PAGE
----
Disappearing rights: Undertrials and prisoners during lockdown

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Image description: Undertrial prisoner reaching towards computer screen showing Disconnected Symbol

Image description: Undertrial prisoner reaching towards computer screen showing Disconnected Symbol; on the other side of the computer is a lawyer also reaching towards screen. Art by Anirban Ghosh.

Talking about the migration of labourers that took place in India due to the lockdown Ammi (my mother) said that, "The nationwide lockdown was declared in India on 24 March and since then we as a country have failed our people who live on the margins." 

The complete restriction on movement has got everyone checking up on their friends and family but there are people who have not been able to contact their families or friends.

"The nationwide lockdown was declared in India on 24 March and since then we as a country have failed our people who live on the margins." 

Around the world, more than 10.35 million people are imprisoned either as pre-trial detainees or having been convicted and sentenced according to a U.K based institution of criminal policy research. Out of the 10.35 million inmates, India has about 4,66,084 (National Crime Records Bureau, 2018) inmates of which 69.4 per cent are pre-trial detainees. This means out of the 4,66,084 inmates 3,23,462 inmates are people serving time for crimes that are yet to be judged.  

The prison authorities around the globe have suspended the prison visiting system which was in place for inmates to meet their biological families and lawyers. As the virus spread vehemently around the planet, concerned authorities were forced to opt for alternatives.

Prison authorities in the Asian countries as well as all over the globe have restricted inmates' contact with the outside world to break the chain. Thailand prison administration ordered the suspension of all family visits from 18 to 31 March 2020. Confirmed cases among the prisoners against a total of 3,77,722 inmates were 42. Srilankan Prison authorities suspended inmates' contact with the outside world first on 20th March and again on 8 July. 

 Now, if we go back to the numbers of inmates versus the total capacity of the prisons, we find that our prisons are more than heavily crowded. According to the figures provided by the Government in Rajya Sabha, 2018, India’s 1412 jails are crowded to 114% of their capacity, with a count of 4.33 lakh prisoners against the capacity of 3.81 lakh until December 31, 2016. The numbers have only gone up in the last four years. To decongest the prisons Indian Supreme Court issued orders that State governments should consider releasing undertrials followed by the launching of the E-Mulaqat (translates as e-visits or online visits) website by the management of Rajasthan Prison on 2 April 2020.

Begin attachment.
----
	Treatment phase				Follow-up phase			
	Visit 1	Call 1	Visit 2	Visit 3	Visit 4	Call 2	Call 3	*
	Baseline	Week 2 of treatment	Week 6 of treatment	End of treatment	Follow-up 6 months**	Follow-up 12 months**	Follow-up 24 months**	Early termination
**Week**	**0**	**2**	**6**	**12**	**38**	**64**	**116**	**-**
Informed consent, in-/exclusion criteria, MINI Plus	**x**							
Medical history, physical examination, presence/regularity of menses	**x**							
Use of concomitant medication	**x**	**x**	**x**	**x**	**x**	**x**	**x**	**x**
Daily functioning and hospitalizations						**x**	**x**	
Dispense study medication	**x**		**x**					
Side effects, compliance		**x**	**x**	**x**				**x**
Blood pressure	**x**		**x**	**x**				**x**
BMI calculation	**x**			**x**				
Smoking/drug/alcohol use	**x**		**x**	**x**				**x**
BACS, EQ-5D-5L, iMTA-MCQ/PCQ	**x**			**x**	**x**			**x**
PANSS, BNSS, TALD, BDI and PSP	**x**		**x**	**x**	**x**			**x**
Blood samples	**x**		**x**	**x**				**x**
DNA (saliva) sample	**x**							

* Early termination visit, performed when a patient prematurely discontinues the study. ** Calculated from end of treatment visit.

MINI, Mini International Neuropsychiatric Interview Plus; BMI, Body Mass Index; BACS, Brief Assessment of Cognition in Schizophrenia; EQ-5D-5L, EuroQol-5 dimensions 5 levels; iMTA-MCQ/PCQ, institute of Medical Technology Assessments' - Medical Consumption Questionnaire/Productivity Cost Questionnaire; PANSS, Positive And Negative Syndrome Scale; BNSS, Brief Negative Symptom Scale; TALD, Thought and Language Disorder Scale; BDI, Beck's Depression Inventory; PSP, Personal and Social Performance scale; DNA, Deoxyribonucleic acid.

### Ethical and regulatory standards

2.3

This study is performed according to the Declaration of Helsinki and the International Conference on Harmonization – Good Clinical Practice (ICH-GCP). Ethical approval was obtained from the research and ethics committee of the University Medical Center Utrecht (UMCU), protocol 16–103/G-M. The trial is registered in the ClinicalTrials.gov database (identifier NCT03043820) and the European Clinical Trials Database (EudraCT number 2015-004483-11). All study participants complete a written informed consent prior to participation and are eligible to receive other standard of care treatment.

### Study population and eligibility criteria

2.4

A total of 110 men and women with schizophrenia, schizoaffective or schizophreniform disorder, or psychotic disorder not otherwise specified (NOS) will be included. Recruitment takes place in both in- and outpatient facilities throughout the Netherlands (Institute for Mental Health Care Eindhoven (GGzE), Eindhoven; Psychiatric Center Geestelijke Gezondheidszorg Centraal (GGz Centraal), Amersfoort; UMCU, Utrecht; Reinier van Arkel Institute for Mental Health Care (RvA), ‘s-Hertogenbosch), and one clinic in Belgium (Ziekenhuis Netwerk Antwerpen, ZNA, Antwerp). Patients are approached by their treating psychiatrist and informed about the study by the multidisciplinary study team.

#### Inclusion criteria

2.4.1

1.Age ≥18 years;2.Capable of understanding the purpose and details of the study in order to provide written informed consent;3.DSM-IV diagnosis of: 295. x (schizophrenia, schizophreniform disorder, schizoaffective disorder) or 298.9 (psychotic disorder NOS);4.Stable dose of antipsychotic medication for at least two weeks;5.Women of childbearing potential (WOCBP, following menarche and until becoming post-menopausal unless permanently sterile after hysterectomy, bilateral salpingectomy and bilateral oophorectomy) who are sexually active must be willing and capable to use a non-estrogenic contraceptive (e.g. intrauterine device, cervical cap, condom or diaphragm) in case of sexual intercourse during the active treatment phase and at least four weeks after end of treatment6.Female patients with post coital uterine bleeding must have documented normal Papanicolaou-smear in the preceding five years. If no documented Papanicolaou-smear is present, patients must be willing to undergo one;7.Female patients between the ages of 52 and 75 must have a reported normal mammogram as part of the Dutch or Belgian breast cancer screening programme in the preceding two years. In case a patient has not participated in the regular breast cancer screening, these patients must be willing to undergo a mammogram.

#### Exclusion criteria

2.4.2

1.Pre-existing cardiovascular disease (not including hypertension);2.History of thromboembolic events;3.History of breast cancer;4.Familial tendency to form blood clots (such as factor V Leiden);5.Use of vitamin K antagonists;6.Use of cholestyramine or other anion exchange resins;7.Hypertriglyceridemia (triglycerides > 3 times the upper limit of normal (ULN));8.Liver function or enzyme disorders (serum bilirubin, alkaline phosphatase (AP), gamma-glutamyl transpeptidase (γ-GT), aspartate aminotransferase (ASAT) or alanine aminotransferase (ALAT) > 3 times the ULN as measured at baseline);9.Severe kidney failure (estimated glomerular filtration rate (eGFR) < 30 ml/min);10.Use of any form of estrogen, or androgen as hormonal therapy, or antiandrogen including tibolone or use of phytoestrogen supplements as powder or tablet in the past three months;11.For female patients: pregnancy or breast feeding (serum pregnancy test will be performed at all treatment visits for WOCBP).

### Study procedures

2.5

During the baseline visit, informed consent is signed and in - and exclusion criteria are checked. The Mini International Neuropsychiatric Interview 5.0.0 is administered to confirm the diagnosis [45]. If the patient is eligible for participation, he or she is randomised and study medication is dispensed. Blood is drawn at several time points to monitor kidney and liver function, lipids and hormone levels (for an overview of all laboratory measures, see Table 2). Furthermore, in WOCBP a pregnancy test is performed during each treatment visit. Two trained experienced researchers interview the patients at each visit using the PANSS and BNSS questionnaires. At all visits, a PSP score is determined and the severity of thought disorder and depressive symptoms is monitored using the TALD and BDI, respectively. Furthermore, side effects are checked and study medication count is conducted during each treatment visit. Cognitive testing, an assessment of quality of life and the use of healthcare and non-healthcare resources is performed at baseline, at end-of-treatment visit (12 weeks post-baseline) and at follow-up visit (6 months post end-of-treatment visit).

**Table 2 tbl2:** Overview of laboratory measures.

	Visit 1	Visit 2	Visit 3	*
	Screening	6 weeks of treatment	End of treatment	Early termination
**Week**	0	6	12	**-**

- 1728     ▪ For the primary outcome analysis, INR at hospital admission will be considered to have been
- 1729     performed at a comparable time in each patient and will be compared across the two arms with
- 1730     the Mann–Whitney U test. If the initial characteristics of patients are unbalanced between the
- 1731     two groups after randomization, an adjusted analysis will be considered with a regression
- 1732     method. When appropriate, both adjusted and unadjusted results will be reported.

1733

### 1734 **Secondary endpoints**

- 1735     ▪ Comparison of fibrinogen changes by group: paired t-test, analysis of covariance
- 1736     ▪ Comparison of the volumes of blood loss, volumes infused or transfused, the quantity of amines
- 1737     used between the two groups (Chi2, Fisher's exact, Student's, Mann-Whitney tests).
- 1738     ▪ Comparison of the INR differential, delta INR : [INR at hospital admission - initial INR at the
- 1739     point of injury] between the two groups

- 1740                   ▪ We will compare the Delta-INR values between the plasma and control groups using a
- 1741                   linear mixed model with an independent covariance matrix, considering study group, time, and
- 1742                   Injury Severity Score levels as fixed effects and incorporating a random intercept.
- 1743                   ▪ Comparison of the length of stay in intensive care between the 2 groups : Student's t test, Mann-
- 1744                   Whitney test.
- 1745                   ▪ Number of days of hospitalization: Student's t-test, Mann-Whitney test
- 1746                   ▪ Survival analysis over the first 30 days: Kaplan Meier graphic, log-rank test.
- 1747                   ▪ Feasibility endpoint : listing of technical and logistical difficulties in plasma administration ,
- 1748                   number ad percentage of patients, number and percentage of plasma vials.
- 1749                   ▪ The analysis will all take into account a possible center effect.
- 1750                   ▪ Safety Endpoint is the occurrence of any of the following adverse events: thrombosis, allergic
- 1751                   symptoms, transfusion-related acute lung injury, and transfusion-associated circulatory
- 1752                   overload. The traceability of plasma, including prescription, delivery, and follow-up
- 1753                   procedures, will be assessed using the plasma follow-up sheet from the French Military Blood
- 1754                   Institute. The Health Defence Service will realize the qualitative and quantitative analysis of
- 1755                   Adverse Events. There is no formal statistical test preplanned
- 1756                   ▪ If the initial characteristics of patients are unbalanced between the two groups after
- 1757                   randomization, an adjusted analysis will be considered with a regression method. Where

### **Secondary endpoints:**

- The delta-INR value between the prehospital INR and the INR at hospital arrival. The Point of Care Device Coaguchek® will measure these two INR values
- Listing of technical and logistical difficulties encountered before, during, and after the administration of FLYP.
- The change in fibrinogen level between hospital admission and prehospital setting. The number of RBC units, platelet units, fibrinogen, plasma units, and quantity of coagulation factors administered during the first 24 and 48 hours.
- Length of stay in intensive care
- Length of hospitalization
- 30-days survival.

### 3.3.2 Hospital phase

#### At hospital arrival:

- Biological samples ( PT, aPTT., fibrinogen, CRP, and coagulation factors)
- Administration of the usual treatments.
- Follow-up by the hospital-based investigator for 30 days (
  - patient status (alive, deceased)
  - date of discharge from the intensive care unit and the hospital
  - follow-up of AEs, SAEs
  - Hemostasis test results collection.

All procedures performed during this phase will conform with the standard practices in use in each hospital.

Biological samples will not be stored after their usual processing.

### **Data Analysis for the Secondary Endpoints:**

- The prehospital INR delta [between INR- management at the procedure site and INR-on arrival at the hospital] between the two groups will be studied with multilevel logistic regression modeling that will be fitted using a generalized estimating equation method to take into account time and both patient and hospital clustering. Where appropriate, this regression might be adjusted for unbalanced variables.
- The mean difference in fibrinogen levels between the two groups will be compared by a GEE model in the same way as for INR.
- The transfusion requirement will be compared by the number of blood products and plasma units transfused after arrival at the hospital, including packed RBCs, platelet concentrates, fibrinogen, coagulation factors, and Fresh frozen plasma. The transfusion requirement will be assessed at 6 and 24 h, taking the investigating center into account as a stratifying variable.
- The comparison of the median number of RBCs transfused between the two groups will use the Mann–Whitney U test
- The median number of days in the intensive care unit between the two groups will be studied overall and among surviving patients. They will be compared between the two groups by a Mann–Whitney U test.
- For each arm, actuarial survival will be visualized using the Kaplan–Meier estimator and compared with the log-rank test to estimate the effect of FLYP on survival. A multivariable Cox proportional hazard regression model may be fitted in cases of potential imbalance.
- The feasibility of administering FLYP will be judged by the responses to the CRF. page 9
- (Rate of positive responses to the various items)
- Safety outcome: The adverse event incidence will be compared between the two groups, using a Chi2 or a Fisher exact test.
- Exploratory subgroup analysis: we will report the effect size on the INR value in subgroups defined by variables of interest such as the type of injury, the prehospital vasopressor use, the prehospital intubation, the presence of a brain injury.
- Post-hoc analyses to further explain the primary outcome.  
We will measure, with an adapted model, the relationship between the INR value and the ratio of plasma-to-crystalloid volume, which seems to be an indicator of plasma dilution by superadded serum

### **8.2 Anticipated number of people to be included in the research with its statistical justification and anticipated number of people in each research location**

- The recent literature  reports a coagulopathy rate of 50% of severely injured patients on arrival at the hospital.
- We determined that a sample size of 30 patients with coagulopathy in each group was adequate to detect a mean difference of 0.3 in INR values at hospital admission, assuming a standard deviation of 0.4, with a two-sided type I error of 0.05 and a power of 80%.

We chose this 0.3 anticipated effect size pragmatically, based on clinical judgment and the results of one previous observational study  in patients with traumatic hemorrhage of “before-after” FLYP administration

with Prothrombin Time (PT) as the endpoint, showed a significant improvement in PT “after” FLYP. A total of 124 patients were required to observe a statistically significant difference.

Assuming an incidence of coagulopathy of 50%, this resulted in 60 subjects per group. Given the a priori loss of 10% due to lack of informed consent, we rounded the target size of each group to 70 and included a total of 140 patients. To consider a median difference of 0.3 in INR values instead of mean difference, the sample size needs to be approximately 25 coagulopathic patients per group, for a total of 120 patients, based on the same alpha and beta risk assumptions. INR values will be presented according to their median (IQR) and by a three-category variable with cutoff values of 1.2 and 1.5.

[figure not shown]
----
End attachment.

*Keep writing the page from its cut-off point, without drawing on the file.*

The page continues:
The online platform allows prisoner’s families to book meetings in the visiting rooms or carry out video conference calls. Since the physical meetings were/are suspended the introduction of video calls came as a relief to the inmates and their families. On 30th June the prison authorities of Delhi announced that all prisons would be provided with video conference equipment. There are 18 women jails in India comprising a little more than maybe one per cent of the total prisons in India. 

Dal Singh Sarai quarantine jail facility for women in India had two such interesting people Tanmay Nivedita and Kalyani, activists who shared their experience for the period they were put into the facility. 

In their words

“We were told that Mulaqat was suspended but we could do E-Mulaqat. So, we checked the website eprisons.nic.in and primarily we had to fill a form which was in English and our request was denied multiple times. This was the time when we were out of prison and had to meet a queer person who was inside. We tried different internet connections and devices to rule out the possibilities of bad weather and network, none of which worked. Weeks later when we were put into the same facility, we met our person inside. 

This was the time when we were out of prison and had to meet a queer person who was inside. We tried different internet connections and devices to rule out the possibilities of bad weather and network, none of which worked.

We also figured out that the regular phone calls once a week were not happening. The phone line had been out of connection for many months and it didn't seem like that it was going to be fixed anytime soon. The authorities in response were saying that because of COVID-19 they can't find somebody who can fix this problem. We think there wasn't any intention or will to fix the problem. The intensity with which people needed to talk to their families was not seen by the administration as urgent. When we registered for E-Mulaqat from the inside they said we were the first people who had asked for the facility. When the register was being checked there were approximately 100 requests. We think it was the first time they opened the register. We are sure if they had searched with the right intention, we would have found our registration forms pending as well. The reason they came up with the situation was that they said - Unless somebody from the inside asks for E-Mulaqat we cannot approve requests on our own. The inmates inside are unaware of their rights and policies for their aid.